This magazine presents a moment in time, and like a Muybridge photo it captures something in motion. Three months ago this issue was almost entirely unknown. It was an aspirational blank book, completely open to the promise that writers are always working, urgently and with deep sense of purpose, to imagine, draft, revise, and submit their new work. Now is the moment when all the possibilities that have been swirling around us—all the thousands of poems, stories, essays, and translations—finally become fixed. This magazine is not like a book, vetted by a marketing team and categorized by Dewey decimals; in its quarterly cycle, it remains much more fluid than that. But it’s also not a day in social media, a week in the news. It stands in the sweet spot between the fresh and ephemeral, and the polished and canonic. It is contemporary—belonging to and occurring in the summer of 2016—but it is also, we hope, timeless, as the most powerful writing can be.
At the same time, writing is such a changeable medium that each of these poems, stories, and essays is like an object in motion. Even before the advent of the backspace key, which gobbles up drafts without a trace, writers would type and retype, endlessly scratch out and correct and even burn old drafts. First publication, which is what you see here, is a moment of capture. It’s the moment the work leaves the writer’s private world and becomes public. The version that appears here may be fixed for NER 37.2—and we believe it’s in its prime—but some works will go on to be part of a book, and then maybe years after that will be revised again for a “new and selected.” Even for the classics, it’s difficult to agree upon definitive texts. There is often a later publication, a revision, a first folio, a last folio.
As time passes, a piece of writing changes. Often, even after it has been sent out to take its first steps in the public world, the writer will keep working, such that the piece originally submitted will be quite different from the one that appears in our pages. Writers and editors both need to recognize when it’s time to stop, at least for the time being. One writer from this issue worked on his piece for five years before submitting. Another confessed that the piece had been rejected and revised dozens of times before it was taken here. No doubt some pieces were written as recently as this past winter. Often writers don’t tell how much or how little time they took. It’s a secret, which may be divulged in our “Behind the Byline” column online, but not here in the magazine.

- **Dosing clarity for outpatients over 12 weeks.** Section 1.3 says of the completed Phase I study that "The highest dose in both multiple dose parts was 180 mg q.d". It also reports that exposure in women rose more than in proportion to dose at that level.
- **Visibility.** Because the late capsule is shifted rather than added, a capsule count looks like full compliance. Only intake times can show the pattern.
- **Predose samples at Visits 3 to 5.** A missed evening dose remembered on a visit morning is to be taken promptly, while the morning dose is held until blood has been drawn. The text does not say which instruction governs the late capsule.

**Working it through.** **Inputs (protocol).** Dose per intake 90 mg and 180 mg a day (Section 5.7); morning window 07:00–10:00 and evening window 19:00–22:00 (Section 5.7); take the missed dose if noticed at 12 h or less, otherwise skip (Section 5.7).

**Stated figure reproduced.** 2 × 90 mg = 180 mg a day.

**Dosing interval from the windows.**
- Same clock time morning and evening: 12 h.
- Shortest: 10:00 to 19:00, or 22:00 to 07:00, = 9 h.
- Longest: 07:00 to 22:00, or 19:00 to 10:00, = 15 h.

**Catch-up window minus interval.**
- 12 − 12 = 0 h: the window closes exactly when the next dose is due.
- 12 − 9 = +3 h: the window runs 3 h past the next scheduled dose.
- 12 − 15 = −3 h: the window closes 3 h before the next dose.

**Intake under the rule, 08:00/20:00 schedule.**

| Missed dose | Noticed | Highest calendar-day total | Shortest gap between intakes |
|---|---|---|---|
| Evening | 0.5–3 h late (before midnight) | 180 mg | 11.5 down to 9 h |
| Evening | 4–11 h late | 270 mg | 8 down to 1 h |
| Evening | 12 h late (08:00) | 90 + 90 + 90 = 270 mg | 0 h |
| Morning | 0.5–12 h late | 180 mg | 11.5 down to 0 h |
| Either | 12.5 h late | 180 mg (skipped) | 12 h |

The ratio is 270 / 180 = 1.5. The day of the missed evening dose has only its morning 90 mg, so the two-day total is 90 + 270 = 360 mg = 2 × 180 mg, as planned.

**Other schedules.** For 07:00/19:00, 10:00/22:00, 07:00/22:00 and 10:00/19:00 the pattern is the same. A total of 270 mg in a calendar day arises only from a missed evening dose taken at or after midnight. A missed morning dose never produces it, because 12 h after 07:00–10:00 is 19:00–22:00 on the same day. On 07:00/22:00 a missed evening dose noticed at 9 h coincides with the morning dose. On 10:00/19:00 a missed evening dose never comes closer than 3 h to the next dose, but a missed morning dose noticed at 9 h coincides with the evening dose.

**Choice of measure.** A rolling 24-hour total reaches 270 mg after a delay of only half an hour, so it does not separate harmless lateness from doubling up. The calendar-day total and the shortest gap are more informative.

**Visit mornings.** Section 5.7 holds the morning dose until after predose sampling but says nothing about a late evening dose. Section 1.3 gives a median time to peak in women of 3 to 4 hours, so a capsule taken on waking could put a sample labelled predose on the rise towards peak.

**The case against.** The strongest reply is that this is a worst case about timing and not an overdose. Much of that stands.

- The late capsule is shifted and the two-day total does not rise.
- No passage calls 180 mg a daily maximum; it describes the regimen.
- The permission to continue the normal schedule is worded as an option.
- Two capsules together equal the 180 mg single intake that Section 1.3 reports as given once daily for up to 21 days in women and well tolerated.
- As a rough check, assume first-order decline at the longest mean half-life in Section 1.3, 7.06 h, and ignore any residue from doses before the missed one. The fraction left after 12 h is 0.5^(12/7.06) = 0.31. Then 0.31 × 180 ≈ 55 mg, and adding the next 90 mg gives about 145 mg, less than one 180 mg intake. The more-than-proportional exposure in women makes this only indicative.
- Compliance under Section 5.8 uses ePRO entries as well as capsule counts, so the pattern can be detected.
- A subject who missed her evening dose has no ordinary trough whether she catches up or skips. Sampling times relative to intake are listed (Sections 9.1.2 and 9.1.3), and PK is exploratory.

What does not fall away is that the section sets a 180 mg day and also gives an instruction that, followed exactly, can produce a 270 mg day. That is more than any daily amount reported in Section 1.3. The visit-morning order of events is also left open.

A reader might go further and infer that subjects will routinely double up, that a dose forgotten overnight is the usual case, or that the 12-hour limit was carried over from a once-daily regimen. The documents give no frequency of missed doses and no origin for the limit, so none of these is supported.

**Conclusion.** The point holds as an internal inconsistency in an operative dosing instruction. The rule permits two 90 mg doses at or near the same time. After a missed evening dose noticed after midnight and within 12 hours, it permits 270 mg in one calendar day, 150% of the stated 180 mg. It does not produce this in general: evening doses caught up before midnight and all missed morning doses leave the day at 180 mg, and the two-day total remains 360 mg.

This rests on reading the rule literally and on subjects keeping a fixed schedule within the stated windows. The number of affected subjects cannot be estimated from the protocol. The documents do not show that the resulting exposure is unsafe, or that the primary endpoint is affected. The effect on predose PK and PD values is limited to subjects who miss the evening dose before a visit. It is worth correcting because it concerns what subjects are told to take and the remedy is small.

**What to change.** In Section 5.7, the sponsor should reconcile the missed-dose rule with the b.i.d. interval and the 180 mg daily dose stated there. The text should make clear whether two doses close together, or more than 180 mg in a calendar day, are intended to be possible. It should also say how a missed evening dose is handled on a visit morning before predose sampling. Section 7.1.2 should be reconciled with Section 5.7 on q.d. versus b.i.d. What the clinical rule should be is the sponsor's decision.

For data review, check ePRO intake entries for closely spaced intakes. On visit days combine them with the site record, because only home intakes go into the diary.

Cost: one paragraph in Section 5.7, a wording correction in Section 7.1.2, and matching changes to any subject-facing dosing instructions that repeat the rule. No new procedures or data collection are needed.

Every work that appears here and now is also, of course, in conversation with the past. Time overlaps in writing, as works from both the recent and the ancient past find their way in, through discussion or translation or in ways much more subtle than that. Even in the case of our “rediscovery”—a two-hundred-year-old preface to a poem that was itself a response to stories of ancient Greece—the writing is different when it appears today than when Keats wrote it, when it was entirely new and his life’s work was uncertain. The words are the same, but caught now in the summer of 2016, it is layered not only with the meaning of what comes before it in the magazine but with what we know now of the longevity of Keats’s own poems.
The present moment here in the US burns with outrage and divisiveness. We’re preoccupied by a troubling presidential campaign, and stories of violence and anguish around long-burning injustices have found their rightful place at the top of our newsfeeds. While this magazine appears in the midst of that, and our writers are steeped in this world, it often takes time for them to make meaning out of the chaos that every day offers, to make news that will stay news. It doesn’t mean writers aren’t writing about today’s affairs today; they are. Just as they were writing about 9/11 on 9/12.
This magazine appears in the summer of 2016 but is not of the summer of 2016. The object is still in motion. But hopefully, like a moment in a Muybridge photo, it will still be captivating next year and the year after that. Another metaphor might be this: if contemporary literary expression is the tide rolling in from the great roiling ocean of human thinking, feeling, and being, then this magazine offers a collection of shells. We stand on the shore and search through the thousands of them that lie on the sand, ready to be picked up—the beautiful nautilus, the plain clam, the shiny oyster, the rare, the common. And we present to you those that are most intact and true to form, most arresting in shape and color, those in which, if you hold them up to your ear, you can still hear the ocean.